3.6 The chain rule

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• State the chain rule for the composition of two functions.
• Apply the chain rule together with the power rule.
• Apply the chain rule and the product/quotient rules correctly in combination when both are necessary.
• Recognize the chain rule for a composition of three or more functions.
• Describe the proof of the chain rule.

We have seen the techniques for differentiating basic functions $\left({x}^{n},\text{sin}\phantom{\rule{0.1em}{0ex}}x,\text{cos}\phantom{\rule{0.1em}{0ex}}x,\text{etc}.\right)$ as well as sums, differences, products, quotients, and constant multiples of these functions. However, these techniques do not allow us to differentiate compositions of functions, such as $h\left(x\right)=\text{sin}\left({x}^{3}\right)$ or $k\left(x\right)=\sqrt{3{x}^{2}+1}.$ In this section, we study the rule for finding the derivative of the composition of two or more functions.

Deriving the chain rule

When we have a function that is a composition of two or more functions, we could use all of the techniques we have already learned to differentiate it. However, using all of those techniques to break down a function into simpler parts that we are able to differentiate can get cumbersome. Instead, we use the chain rule    , which states that the derivative of a composite function is the derivative of the outer function evaluated at the inner function times the derivative of the inner function.

To put this rule into context, let’s take a look at an example: $h\left(x\right)=\text{sin}\phantom{\rule{0.1em}{0ex}}\left({x}^{3}\right).$ We can think of the derivative of this function with respect to x as the rate of change of $\text{sin}\left({x}^{3}\right)$ relative to the change in $x.$ Consequently, we want to know how $\text{sin}\left({x}^{3}\right)$ changes as $x$ changes. We can think of this event as a chain reaction: As $x$ changes, ${x}^{3}$ changes, which leads to a change in $\text{sin}\phantom{\rule{0.1em}{0ex}}\left({x}^{3}\right).$ This chain reaction gives us hints as to what is involved in computing the derivative of $\phantom{\rule{0.2em}{0ex}}\text{sin}\left({x}^{3}\right).$ First of all, a change in $x$ forcing a change in ${x}^{3}$ suggests that somehow the derivative of ${x}^{3}$ is involved. In addition, the change in ${x}^{3}$ forcing a change in $\text{sin}\left({x}^{3}\right)$ suggests that the derivative of $\text{sin}\left(u\right)$ with respect to $u,$ where $u={x}^{3},$ is also part of the final derivative.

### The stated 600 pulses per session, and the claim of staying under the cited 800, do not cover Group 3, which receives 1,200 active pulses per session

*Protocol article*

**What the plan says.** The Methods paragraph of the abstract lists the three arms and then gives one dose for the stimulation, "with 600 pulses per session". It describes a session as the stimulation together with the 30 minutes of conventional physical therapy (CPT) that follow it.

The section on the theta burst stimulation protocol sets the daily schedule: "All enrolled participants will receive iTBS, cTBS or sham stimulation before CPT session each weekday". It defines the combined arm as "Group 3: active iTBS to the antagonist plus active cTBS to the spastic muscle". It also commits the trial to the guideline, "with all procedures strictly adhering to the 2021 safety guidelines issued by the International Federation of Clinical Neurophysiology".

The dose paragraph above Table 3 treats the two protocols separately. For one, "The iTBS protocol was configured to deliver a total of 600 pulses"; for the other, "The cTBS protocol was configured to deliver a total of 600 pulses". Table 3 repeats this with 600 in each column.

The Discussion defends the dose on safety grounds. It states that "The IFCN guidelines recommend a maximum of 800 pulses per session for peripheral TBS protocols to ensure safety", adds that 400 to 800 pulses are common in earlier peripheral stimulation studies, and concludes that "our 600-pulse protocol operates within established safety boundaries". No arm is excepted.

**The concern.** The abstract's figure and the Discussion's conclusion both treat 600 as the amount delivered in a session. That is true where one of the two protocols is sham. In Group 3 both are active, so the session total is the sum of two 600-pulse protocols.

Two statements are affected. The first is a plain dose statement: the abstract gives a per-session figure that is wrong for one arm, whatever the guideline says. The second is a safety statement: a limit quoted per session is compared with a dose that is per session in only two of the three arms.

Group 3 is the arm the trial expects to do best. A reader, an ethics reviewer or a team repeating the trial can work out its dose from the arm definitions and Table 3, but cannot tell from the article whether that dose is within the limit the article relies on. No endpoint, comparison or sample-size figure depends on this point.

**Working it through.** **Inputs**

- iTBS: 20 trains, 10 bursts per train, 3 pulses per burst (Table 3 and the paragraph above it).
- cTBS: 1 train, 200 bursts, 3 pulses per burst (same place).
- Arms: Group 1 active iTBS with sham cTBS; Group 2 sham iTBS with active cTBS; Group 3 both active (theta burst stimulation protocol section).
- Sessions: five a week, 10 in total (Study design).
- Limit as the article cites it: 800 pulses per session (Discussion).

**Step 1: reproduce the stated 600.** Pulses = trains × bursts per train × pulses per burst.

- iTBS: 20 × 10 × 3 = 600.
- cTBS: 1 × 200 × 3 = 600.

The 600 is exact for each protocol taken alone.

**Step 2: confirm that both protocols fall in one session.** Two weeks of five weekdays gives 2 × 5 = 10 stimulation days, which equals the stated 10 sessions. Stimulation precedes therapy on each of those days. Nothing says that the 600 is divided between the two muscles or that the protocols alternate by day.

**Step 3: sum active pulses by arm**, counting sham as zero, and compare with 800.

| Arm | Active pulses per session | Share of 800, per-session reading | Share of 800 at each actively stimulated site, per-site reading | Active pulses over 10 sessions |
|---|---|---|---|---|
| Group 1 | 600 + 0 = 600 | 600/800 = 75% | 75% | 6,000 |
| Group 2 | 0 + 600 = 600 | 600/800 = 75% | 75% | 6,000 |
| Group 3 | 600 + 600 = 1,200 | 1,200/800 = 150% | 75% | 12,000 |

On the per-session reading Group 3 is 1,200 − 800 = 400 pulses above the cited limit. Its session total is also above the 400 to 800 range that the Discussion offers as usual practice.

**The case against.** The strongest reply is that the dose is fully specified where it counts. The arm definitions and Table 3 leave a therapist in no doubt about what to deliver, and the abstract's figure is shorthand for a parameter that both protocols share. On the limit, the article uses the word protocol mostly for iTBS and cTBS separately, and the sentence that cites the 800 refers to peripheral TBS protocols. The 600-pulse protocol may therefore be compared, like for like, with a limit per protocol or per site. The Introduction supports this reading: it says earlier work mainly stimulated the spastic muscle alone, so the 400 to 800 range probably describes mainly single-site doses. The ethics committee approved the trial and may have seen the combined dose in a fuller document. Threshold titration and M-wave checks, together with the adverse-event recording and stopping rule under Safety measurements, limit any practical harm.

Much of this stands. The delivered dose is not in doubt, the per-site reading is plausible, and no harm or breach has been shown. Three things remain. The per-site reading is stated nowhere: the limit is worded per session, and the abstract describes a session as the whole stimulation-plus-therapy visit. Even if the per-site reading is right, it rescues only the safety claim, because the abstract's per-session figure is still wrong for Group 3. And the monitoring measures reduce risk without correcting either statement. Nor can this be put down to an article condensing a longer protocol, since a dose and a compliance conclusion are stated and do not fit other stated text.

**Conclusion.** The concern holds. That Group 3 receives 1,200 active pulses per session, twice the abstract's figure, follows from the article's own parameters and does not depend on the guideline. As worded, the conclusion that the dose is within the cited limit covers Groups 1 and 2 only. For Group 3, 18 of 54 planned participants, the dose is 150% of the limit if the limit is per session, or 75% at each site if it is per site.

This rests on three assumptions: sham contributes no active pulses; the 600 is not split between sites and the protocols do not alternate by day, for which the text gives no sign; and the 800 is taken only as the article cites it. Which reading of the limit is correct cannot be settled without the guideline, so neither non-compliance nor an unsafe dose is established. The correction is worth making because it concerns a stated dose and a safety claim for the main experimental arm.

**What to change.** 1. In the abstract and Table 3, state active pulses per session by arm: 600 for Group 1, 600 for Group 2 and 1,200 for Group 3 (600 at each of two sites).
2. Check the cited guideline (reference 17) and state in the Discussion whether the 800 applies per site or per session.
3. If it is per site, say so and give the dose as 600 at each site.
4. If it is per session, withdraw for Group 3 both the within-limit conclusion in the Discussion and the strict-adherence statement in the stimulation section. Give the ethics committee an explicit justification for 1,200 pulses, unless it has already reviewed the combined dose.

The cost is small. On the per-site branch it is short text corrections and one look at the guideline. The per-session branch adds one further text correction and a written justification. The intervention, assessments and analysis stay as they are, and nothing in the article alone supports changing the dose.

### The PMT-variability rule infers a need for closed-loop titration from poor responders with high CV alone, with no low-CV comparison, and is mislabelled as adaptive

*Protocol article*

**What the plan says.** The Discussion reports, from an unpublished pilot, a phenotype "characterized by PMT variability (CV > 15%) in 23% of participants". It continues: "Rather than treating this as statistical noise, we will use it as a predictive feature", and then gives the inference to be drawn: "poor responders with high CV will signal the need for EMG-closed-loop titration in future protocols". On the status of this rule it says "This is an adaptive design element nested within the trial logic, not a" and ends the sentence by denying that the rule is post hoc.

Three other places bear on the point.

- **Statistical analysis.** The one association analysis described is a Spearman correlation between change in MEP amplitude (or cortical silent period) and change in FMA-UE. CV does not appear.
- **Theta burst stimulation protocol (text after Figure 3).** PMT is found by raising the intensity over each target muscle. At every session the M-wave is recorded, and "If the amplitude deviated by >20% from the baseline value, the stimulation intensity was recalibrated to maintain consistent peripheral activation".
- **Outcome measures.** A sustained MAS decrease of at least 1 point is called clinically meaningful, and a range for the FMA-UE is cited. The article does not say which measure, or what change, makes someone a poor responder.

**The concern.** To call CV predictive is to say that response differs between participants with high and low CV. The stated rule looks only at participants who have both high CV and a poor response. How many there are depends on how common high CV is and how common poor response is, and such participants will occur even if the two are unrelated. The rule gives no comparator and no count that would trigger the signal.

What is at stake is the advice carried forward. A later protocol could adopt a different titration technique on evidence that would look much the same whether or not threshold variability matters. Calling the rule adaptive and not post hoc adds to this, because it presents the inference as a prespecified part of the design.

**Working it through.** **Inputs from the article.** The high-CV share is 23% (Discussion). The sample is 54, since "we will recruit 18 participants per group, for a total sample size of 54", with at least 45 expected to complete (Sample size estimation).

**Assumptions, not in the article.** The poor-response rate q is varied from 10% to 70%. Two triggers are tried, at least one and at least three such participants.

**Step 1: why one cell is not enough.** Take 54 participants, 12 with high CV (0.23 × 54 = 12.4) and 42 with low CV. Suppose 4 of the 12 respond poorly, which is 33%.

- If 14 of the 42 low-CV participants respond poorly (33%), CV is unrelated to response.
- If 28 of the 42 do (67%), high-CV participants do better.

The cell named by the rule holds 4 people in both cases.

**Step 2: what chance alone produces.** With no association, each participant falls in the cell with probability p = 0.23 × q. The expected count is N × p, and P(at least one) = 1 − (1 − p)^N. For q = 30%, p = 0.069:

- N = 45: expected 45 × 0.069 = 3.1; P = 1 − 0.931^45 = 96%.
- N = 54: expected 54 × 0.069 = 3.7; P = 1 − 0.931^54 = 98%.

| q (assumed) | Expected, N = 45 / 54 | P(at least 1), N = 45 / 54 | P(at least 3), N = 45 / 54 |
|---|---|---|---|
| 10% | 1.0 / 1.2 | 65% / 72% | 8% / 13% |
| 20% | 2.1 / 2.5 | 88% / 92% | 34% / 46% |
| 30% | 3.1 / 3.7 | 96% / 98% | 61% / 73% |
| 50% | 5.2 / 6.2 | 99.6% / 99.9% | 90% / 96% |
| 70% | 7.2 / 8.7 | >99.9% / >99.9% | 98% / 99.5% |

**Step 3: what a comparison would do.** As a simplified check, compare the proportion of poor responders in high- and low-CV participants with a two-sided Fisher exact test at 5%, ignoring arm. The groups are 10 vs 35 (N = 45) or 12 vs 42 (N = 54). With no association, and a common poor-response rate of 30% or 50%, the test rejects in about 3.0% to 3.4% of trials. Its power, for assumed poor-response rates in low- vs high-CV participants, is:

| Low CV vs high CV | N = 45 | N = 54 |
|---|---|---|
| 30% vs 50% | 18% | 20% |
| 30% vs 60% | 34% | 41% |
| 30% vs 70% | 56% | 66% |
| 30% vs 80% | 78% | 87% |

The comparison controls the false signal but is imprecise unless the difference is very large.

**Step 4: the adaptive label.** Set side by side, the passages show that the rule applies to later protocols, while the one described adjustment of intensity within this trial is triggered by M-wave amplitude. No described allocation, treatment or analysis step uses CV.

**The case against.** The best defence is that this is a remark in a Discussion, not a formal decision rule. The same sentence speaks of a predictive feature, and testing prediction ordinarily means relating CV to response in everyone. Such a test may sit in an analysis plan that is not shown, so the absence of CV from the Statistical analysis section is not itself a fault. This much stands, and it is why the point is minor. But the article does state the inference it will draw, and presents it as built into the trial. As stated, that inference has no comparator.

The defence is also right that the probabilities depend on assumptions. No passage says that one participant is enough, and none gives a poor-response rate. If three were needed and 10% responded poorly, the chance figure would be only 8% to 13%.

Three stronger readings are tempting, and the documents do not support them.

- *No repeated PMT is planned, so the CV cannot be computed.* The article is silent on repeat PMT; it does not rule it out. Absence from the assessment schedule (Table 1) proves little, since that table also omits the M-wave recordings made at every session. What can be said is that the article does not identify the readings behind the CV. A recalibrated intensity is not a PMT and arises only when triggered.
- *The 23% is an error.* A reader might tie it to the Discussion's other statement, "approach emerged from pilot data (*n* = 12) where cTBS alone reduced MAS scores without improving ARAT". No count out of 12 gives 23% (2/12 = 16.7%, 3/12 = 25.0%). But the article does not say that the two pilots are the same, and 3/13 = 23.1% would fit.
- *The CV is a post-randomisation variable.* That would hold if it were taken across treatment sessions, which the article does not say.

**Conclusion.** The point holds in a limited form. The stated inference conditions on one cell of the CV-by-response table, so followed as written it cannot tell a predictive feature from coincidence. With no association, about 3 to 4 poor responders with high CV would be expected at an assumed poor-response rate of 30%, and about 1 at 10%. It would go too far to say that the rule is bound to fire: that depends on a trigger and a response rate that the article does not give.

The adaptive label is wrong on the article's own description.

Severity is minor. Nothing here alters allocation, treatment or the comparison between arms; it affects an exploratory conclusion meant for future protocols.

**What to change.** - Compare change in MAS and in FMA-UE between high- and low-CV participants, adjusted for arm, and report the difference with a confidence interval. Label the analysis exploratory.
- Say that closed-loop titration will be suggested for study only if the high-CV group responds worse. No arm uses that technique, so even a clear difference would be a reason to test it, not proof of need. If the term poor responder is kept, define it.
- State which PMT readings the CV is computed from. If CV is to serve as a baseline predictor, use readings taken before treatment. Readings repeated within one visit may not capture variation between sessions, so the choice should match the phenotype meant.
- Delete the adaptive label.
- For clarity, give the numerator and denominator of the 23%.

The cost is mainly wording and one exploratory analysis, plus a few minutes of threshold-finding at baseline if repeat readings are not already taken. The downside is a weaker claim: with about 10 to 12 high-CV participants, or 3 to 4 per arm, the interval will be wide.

We can take a more formal look at the derivative of $h\left(x\right)=\text{sin}\phantom{\rule{0.1em}{0ex}}\left({x}^{3}\right)$ by setting up the limit that would give us the derivative at a specific value $a$ in the domain of $h\left(x\right)=\text{sin}\phantom{\rule{0.1em}{0ex}}\left({x}^{3}\right).$

${h}^{\prime }\left(a\right)=\underset{x\to a}{\text{lim}}\frac{\text{sin}\phantom{\rule{0.1em}{0ex}}\left({x}^{3}\right)-\text{sin}\left({a}^{3}\right)}{x-a}.$

This expression does not seem particularly helpful; however, we can modify it by multiplying and dividing by the expression ${x}^{3}-{a}^{3}$ to obtain

${h}^{\prime }\left(a\right)=\underset{x\to a}{\text{lim}}\frac{\text{sin}\phantom{\rule{0.1em}{0ex}}\left({x}^{3}\right)-\text{sin}\left({a}^{3}\right)}{{x}^{3}-{a}^{3}}·\frac{{x}^{3}-{a}^{3}}{x-a}.$

From the definition of the derivative, we can see that the second factor is the derivative of ${x}^{3}$ at $x=a.$ That is,

$\underset{x\to a}{\text{lim}}\frac{{x}^{3}-{a}^{3}}{x-a}=\frac{d}{dx}\left({x}^{3}\right)=3{a}^{2}.$

However, it might be a little more challenging to recognize that the first term is also a derivative. We can see this by letting $u={x}^{3}$ and observing that as $x\to a,u\to {a}^{3}\text{:}$

$\begin{array}{cc}\hfill \underset{x\to a}{\text{lim}}\frac{\text{sin}\phantom{\rule{0.1em}{0ex}}\left({x}^{3}\right)-\text{sin}\phantom{\rule{0.1em}{0ex}}\left({a}^{3}\right)}{{x}^{3}-{a}^{3}}& =\underset{u\to {a}^{3}}{\text{lim}}\frac{\text{sin}\phantom{\rule{0.1em}{0ex}}u-\text{sin}\phantom{\rule{0.1em}{0ex}}\left({a}^{3}\right)}{u-{a}^{3}}\hfill \\ & =\frac{d}{du}{\left(\text{sin}\phantom{\rule{0.1em}{0ex}}u\right)}_{u={a}^{3}}\hfill \\ & =\text{cos}\phantom{\rule{0.1em}{0ex}}\left({a}^{3}\right).\hfill \end{array}$

Thus, ${h}^{\prime }\left(a\right)=\text{cos}\left({a}^{3}\right)·3{a}^{2}.$

In other words, if $h\left(x\right)=\text{sin}\phantom{\rule{0.1em}{0ex}}\left({x}^{3}\right),$ then ${h}^{\prime }\left(x\right)=\text{cos}\phantom{\rule{0.1em}{0ex}}\left({x}^{3}\right)·3{x}^{2}.$ Thus, if we think of $h\left(x\right)=\text{sin}\left({x}^{3}\right)$ as the composition $\left(f\circ g\right)\left(x\right)=f\left(g\left(x\right)\right)$ where $f\left(x\right)=$ sin $x$ and $g\left(x\right)={x}^{3},$ then the derivative of $h\left(x\right)=\text{sin}\left({x}^{3}\right)$ is the product of the derivative of $g\left(x\right)={x}^{3}$ and the derivative of the function $f\left(x\right)=\text{sin}\phantom{\rule{0.1em}{0ex}}x$ evaluated at the function $g\left(x\right)={x}^{3}.$ At this point, we anticipate that for $h\left(x\right)=\text{sin}\phantom{\rule{0.1em}{0ex}}\left(g\left(x\right)\right),$ it is quite likely that ${h}^{\prime }\left(x\right)=\text{cos}\left(g\left(x\right)\right){g}^{\prime }\left(x\right).$ As we determined above, this is the case for $h\left(x\right)=\text{sin}\phantom{\rule{0.1em}{0ex}}\left({x}^{3}\right).$

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